With farmers now responsible for taking their own samples, and concern around lack of HGV drivers impacting haulage pricing, there’s a lot of uncertainty to navigate in the upcoming months.
With talk about what the new normal may look like, we may all have to transit there over some rocky roads before we get to whatever that may be. Lack of HGV drivers is one major concern for our industry. Over the years the UK ‘lorry’ flee has fluctuated in size, but the volume of road movements is ever increasing, with demand for movement of basic agricultural products largely down to crop size and imports. When you combine the wheat and barley crop with imports of other grains, the total grain moved annually, excluding fed on farm, is around 20 million metric tonnes. Nominally 690,000 bulk lorry movements annually or 1,890 every day of the year. It’s no small number and that doesn’t even include any double moved loads – i.e. farm to store, then to destination later in the year. My question is therefore, what happens with a shortage of drivers?
How does the grain industry adapt and how do we all actively help? Efficiency is going to be a must this coming harvest. With crops planted and currently looking promising, it will be up to us all to be as wise as possible when moving grain. Farmers are going to have to be fast and efficient, planners are going to have to work out the best and least mileage solutions to meet every consumer’s needs and, more importantly, consumers are going to have to get lorries tipped and back on the roads as soon as possible. As farmers, you will all have a part to play. Delays for lack of passports, incorrectly labelled in details, out of date stickers etc. will not be well tolerated, but my biggest concern is about quality. Health and safety has seen the back of the old-fashioned grain sampler, and the new normal means farmers are responsible for their own sample taking. You may think it’s a quick job, but it is an important one to do correctly and especially when transport is in short supply. The cost of a quality rejection that was due to poor sampling will not be cheap. Supply and demand will push up haulage rates, and a rejection that may have cost you a relocation fee of £7 per metric tonne could easily be much more.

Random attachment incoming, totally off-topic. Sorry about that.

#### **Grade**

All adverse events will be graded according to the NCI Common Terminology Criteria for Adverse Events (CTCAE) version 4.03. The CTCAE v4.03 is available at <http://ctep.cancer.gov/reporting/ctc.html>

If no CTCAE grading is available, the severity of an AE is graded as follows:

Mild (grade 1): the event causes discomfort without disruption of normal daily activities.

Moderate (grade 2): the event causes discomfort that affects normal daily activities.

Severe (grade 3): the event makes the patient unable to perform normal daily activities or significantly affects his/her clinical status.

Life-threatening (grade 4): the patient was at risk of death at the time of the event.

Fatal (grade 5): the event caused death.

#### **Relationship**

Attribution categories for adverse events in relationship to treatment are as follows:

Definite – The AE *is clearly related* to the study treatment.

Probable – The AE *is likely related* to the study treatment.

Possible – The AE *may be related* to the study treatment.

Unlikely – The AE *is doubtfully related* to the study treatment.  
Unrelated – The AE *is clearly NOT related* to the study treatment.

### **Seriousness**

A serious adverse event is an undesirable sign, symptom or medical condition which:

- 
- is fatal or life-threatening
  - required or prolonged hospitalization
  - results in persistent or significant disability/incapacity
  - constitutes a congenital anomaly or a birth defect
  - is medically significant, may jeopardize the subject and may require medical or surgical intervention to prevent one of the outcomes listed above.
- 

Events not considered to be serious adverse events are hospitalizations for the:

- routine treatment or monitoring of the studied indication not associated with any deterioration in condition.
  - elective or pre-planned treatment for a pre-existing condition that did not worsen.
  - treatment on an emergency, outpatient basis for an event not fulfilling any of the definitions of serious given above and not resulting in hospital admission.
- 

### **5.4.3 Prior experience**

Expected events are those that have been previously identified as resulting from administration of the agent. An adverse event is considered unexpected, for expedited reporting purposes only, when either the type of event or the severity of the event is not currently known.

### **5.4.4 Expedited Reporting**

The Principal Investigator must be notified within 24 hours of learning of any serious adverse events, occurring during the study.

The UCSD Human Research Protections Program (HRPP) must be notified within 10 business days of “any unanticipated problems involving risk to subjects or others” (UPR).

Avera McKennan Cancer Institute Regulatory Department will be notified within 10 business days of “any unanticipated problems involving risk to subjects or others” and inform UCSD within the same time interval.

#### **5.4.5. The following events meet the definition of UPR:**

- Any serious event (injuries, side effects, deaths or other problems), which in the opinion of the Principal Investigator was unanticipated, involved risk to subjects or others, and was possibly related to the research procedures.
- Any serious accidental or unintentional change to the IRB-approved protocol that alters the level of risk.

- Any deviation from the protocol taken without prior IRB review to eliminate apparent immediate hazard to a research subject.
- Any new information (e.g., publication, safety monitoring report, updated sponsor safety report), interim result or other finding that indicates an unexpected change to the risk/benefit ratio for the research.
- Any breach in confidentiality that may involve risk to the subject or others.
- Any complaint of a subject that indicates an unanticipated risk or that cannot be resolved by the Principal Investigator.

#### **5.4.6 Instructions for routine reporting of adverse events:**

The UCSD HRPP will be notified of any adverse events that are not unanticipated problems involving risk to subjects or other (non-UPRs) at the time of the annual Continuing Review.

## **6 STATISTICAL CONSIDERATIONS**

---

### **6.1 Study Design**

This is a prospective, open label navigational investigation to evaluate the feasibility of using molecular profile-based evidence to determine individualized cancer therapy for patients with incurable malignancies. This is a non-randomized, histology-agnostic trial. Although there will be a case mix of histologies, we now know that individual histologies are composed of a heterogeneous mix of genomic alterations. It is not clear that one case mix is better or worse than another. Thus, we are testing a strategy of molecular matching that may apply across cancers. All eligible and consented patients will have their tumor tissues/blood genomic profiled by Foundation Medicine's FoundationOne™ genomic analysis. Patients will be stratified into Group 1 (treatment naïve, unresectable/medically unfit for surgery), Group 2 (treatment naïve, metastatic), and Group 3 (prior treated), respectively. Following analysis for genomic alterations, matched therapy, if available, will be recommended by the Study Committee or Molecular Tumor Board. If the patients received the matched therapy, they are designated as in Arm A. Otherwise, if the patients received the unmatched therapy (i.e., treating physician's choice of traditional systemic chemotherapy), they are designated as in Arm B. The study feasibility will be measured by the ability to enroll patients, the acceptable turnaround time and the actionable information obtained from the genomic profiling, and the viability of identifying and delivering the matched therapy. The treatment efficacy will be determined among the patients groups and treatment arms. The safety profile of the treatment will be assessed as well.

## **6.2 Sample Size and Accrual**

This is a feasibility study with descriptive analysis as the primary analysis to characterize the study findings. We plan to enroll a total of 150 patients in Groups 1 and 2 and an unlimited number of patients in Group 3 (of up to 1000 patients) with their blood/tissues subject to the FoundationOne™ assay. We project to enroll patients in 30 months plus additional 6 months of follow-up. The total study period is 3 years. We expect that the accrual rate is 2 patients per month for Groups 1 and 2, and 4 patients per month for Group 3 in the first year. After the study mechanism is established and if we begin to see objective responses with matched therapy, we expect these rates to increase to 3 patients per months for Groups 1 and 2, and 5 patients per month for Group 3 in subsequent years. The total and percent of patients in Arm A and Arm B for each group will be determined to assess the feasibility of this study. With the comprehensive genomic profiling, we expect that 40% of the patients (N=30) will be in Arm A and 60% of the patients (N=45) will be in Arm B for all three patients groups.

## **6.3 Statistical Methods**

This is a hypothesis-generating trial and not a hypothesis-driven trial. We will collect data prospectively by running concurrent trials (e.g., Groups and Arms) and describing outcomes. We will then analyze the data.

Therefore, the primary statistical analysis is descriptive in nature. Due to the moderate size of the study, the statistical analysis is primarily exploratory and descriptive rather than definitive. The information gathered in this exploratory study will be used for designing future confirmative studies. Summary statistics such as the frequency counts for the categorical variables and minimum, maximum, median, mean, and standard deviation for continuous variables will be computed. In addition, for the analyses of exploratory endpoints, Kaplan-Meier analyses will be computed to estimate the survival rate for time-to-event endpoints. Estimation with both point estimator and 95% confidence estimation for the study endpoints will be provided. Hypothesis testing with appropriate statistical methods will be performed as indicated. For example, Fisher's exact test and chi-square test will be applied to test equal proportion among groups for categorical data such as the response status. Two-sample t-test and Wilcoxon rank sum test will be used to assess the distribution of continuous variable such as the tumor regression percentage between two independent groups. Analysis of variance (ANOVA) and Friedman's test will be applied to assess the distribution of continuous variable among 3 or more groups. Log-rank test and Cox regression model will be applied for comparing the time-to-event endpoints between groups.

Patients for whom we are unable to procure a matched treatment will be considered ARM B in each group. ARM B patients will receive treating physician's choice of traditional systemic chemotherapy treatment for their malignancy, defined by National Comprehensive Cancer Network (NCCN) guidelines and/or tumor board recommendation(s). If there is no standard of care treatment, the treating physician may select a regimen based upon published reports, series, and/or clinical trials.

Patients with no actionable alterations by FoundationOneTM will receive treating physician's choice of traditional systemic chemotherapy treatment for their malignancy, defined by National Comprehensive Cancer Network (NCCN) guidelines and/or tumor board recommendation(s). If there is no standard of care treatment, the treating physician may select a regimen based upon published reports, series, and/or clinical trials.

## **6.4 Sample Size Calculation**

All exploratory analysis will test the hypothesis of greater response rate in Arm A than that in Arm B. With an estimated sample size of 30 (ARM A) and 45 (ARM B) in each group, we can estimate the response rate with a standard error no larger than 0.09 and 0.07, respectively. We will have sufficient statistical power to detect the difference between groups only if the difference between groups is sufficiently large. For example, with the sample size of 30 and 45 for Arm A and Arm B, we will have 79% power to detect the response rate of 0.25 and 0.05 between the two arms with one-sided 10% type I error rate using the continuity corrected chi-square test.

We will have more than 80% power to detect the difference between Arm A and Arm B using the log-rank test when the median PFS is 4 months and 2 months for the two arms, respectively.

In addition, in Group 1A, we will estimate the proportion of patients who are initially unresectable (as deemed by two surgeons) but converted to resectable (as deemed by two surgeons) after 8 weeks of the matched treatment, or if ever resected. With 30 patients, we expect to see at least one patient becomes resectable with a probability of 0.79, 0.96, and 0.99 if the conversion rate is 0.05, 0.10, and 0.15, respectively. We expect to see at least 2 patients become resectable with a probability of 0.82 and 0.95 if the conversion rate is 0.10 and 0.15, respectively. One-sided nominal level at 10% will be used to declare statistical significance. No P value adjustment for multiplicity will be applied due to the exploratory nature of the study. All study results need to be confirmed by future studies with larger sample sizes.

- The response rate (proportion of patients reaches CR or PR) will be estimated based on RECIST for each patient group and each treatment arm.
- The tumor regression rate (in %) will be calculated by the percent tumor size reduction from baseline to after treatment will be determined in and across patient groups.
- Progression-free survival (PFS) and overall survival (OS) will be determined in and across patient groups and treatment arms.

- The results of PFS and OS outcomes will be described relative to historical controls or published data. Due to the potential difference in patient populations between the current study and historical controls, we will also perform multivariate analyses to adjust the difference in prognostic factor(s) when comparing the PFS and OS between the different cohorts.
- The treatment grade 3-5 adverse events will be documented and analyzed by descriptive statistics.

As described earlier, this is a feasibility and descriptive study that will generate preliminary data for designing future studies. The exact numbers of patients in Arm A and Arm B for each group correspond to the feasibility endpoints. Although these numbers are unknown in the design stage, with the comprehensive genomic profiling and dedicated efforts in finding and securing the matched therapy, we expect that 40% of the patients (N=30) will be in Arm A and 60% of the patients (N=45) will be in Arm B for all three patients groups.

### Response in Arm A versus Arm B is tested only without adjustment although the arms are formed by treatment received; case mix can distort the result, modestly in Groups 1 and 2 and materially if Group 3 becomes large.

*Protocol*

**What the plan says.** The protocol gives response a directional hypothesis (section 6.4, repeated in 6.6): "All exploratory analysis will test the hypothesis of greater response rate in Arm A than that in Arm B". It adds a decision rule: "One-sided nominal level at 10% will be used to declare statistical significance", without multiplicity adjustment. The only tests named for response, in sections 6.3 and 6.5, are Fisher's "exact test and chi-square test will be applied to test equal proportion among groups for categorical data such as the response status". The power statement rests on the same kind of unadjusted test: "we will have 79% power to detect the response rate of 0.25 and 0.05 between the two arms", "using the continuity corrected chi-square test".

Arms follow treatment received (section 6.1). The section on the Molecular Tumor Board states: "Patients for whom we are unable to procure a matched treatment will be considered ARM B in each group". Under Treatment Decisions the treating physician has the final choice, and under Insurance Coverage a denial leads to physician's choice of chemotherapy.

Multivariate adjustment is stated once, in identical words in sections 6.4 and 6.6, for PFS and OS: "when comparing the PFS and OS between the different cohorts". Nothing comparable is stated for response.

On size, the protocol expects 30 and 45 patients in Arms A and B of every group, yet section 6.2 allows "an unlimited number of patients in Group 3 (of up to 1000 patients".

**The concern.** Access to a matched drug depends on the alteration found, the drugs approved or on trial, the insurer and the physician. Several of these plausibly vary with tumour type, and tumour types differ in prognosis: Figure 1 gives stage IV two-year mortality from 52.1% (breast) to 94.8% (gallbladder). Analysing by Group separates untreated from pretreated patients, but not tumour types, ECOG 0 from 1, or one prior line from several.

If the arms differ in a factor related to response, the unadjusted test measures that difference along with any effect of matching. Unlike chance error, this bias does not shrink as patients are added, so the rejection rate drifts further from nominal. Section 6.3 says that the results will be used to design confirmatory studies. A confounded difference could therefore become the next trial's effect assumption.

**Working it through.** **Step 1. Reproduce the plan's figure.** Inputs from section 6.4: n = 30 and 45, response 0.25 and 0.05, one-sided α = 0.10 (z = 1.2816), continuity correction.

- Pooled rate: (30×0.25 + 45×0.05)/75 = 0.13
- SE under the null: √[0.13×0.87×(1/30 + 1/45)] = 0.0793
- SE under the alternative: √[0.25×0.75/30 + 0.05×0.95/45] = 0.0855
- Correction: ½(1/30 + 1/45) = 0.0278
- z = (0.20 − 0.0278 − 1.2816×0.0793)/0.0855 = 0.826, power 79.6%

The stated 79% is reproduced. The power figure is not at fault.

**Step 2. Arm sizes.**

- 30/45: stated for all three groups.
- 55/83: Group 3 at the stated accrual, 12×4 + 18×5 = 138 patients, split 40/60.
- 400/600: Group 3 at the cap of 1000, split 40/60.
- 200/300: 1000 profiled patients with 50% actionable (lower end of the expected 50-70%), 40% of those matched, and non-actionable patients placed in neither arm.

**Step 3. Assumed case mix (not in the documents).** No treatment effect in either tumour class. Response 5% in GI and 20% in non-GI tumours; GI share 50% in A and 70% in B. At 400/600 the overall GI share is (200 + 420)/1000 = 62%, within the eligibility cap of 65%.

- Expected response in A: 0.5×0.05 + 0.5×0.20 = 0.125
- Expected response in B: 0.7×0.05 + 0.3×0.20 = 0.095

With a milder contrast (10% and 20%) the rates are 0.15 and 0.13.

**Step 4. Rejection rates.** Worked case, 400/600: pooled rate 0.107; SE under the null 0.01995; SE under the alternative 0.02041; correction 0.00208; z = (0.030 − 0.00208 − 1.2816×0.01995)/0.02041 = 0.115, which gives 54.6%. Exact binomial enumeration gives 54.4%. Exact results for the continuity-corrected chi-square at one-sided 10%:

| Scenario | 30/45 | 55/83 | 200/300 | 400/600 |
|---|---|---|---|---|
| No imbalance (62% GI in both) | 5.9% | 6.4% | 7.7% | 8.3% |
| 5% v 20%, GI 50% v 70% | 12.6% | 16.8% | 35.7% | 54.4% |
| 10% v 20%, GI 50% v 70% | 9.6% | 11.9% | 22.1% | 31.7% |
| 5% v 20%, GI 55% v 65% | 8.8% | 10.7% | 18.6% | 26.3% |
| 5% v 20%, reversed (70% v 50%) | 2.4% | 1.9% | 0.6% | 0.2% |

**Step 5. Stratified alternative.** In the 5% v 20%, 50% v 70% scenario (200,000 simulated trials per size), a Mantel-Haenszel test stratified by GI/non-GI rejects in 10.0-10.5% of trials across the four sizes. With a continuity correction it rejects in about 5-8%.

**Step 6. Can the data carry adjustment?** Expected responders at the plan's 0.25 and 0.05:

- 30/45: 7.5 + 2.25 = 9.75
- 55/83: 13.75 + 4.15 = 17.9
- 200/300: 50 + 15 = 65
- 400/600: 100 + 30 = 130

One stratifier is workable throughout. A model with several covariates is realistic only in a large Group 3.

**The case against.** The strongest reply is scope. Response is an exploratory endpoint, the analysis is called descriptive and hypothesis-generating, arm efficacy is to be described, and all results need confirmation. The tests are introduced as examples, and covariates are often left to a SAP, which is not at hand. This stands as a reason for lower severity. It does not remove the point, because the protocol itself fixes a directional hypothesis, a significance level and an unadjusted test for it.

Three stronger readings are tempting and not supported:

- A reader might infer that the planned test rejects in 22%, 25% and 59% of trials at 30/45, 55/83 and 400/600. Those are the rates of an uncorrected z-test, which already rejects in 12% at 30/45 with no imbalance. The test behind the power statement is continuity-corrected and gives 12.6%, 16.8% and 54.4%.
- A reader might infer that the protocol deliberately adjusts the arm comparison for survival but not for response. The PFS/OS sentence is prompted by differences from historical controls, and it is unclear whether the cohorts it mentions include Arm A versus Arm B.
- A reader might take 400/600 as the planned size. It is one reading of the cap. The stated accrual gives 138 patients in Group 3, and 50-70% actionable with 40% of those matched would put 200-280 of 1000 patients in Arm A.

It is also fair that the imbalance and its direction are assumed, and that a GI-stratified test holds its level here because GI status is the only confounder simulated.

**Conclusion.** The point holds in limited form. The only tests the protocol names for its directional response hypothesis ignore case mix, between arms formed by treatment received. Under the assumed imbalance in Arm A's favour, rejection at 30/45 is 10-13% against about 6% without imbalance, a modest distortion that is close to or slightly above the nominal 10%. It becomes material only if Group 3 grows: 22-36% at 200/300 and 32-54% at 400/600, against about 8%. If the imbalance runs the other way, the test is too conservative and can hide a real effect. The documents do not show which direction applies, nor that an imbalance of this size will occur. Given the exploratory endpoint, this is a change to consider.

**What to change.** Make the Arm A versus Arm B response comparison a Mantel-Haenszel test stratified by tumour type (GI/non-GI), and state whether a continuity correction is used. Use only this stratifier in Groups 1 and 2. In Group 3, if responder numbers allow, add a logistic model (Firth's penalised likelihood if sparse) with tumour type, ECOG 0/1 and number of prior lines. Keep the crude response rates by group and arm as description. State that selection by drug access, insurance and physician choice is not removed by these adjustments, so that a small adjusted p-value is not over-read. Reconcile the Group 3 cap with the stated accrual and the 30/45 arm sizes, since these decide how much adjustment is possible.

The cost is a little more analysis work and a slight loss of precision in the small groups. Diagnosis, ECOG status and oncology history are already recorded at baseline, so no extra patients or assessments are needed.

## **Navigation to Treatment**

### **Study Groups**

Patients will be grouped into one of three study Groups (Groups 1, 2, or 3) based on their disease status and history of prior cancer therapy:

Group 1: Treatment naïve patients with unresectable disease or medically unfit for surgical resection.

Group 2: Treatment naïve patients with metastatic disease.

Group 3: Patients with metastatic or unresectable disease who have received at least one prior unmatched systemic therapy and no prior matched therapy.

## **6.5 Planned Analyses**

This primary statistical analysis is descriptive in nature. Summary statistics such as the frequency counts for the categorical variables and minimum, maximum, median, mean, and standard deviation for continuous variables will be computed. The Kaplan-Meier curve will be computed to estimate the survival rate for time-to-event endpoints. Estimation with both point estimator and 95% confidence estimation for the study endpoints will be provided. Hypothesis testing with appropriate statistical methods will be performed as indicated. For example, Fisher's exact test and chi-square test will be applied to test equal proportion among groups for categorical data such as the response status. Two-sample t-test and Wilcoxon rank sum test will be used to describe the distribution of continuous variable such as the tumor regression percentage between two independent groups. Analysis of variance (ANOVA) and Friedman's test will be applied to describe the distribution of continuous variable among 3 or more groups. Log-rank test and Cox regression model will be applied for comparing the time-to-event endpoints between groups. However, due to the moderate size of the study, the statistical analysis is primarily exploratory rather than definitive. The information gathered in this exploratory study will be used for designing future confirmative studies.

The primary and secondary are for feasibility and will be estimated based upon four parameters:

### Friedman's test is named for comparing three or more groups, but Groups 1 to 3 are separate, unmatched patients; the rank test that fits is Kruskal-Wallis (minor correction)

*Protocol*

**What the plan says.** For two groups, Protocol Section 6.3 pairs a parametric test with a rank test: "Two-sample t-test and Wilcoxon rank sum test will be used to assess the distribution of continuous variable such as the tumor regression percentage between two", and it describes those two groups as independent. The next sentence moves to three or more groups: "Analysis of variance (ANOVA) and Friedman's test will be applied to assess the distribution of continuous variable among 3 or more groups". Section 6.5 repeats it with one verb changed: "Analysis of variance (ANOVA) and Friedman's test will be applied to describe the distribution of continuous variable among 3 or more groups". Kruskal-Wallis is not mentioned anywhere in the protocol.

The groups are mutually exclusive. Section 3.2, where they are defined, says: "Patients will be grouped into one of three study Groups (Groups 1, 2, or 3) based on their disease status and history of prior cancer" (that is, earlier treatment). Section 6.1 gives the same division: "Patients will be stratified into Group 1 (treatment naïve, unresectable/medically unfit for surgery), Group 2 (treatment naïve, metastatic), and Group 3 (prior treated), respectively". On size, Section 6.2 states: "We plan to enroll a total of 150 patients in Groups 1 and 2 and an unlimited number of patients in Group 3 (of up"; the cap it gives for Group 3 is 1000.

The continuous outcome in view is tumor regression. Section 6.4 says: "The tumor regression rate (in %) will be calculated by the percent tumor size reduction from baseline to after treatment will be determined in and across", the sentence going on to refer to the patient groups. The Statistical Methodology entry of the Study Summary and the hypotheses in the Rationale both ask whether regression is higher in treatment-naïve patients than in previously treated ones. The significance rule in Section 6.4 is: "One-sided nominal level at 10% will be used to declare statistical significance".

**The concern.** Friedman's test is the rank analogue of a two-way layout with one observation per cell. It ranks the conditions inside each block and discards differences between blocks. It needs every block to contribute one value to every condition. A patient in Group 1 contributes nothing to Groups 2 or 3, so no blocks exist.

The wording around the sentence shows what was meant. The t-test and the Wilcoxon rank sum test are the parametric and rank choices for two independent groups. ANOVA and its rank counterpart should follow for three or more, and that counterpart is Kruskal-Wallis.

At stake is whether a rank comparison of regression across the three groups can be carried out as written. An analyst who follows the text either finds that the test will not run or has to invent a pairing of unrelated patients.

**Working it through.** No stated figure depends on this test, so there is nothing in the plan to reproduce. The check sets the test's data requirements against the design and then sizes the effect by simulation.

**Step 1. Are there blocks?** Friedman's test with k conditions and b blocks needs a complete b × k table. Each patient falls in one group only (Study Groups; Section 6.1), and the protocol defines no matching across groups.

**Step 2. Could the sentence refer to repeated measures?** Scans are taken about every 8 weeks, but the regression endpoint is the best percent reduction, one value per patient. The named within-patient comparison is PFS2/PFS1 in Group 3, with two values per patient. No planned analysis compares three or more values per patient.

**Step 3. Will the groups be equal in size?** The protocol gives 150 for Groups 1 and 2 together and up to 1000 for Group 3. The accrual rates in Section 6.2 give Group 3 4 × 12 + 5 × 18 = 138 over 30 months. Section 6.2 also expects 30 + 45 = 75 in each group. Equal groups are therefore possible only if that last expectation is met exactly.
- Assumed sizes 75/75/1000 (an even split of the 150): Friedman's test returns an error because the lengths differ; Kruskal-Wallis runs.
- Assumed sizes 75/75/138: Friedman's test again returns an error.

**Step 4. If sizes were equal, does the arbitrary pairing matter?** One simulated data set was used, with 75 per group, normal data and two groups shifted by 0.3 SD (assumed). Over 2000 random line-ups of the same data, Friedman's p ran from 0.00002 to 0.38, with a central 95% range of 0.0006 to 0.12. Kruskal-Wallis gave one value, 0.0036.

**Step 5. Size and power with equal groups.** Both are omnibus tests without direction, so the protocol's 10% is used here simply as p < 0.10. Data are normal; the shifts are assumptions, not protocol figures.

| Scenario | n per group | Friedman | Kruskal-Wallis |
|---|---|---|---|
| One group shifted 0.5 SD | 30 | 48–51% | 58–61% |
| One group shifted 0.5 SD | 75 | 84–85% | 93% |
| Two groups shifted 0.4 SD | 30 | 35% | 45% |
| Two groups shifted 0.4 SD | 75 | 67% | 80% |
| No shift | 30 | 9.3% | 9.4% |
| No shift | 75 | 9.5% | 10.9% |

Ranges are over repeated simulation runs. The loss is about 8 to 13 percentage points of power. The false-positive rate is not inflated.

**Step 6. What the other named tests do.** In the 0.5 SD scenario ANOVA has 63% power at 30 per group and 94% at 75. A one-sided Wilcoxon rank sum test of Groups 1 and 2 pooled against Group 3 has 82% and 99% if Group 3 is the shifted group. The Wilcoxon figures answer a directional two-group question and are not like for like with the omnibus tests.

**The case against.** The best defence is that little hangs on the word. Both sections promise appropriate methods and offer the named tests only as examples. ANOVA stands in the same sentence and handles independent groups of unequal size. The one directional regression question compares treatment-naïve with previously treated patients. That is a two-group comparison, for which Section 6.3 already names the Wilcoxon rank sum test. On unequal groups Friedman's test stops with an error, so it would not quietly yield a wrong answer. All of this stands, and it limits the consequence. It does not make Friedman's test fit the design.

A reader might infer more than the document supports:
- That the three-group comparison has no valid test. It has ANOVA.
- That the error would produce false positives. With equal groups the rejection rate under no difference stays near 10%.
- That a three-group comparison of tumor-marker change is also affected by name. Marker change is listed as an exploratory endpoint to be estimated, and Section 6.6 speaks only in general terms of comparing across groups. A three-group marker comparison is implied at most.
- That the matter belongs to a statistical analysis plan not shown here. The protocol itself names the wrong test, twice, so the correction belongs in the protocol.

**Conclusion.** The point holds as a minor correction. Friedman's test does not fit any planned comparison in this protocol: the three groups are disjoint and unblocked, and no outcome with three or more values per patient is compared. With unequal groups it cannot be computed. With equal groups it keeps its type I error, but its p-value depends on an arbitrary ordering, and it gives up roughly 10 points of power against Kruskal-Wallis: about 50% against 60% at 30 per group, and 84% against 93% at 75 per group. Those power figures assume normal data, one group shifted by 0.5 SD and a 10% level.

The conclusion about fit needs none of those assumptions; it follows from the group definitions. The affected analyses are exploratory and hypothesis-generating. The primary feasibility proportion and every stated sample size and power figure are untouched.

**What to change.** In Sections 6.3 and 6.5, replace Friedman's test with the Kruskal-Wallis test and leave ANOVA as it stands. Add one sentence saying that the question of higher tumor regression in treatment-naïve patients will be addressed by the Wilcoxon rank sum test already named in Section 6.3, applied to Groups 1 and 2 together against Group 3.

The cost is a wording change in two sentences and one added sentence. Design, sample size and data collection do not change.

With this in mind, how prepared are you for sampling? Do you have a grain spear? Do you have bags? Do you have a sampling guide and do you know how to sample a bulk store? Every merchant has been circulating their “How To Guides” and bags, but please fill the bags – they are the size they are for a reason – label the samples well, and please don’t cut corners. Ultimately the trade doesn’t charge for basic testing or collection, but the results are only as good as the sample that is provided and in some cases buyers won’t move grain without samples. I also urge caution with sample taking. Take someone with you or take a phone, as your safety is important and you could quickly realise how easy it is to have an accident. UK Farm Safety needs to be front and centre of all that we do. We all need to take less risks and make sure staff are well briefed on expectations and processes, however minor they may seem. Ultimately,
we all have a responsibility to make sure everyone gets home every night and that we don’t waste money on avoidable claims or rejections. Let’s try and make this harvest a memorable one for the right reasons by looking after each other and doing the job correctly the first time.
With the continuation of firm fertiliser prices globally, the new season campaign only brought a small discount from the levels that were being offered pre-launch. Despite this we saw a good uptake in purchasing with the outlook on pricing and demand remaining strong. We have since seen rises of around £20 per tonne across nitrogen grades since the initial offers, currently out to September delivery from some suppliers.
Phosphate has been on a steady rise since the start of the year with DAP offerings now over £500 per tonne for June to August delivery. Due to the current potential sanctions the EU may place on the Belarus potash supply, together with the flood risk halting production at the mosaic potash mine in Canada, some disruption on pricing has been seen, bringing recent increases of £20–30 per tonne. Urea remains bullish, with strong Indian demand set to continue for the next few months.